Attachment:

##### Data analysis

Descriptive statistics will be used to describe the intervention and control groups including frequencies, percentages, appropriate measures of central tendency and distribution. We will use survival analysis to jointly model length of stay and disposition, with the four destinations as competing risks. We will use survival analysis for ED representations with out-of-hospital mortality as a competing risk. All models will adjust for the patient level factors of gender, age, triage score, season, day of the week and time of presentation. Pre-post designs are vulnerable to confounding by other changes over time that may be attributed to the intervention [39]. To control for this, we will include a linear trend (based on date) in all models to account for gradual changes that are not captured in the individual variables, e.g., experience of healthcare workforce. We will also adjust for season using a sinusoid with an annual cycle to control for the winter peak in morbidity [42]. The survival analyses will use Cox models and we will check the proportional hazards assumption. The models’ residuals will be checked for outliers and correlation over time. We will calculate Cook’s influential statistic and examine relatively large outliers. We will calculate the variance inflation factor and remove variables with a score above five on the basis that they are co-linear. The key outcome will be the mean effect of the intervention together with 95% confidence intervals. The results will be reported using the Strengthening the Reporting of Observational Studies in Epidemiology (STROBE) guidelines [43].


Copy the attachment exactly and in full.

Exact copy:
##### Data analysis

Descriptive statistics will be used to describe the intervention and control groups including frequencies, percentages, appropriate measures of central tendency and distribution. We will use survival analysis to jointly model length of stay and disposition, with the four destinations as competing risks. We will use survival analysis for ED representations with out-of-hospital mortality as a competing risk. All models will adjust for the patient level factors of gender, age, triage score, season, day of the week and time of presentation. Pre-post designs are vulnerable to confounding by other changes over time that may be attributed to the intervention [39]. To control for this, we will include a linear trend (based on date) in all models to account for gradual changes that are not captured in the individual variables, e.g., experience of healthcare workforce. We will also adjust for season using a sinusoid with an annual cycle to control for the winter peak in morbidity [42]. The survival analyses will use Cox models and we will check the proportional hazards assumption. The models’ residuals will be checked for outliers and correlation over time. We will calculate Cook’s influential statistic and examine relatively large outliers. We will calculate the variance inflation factor and remove variables with a score above five on the basis that they are co-linear. The key outcome will be the mean effect of the intervention together with 95% confidence intervals. The results will be reported using the Strengthening the Reporting of Observational Studies in Epidemiology (STROBE) guidelines [43].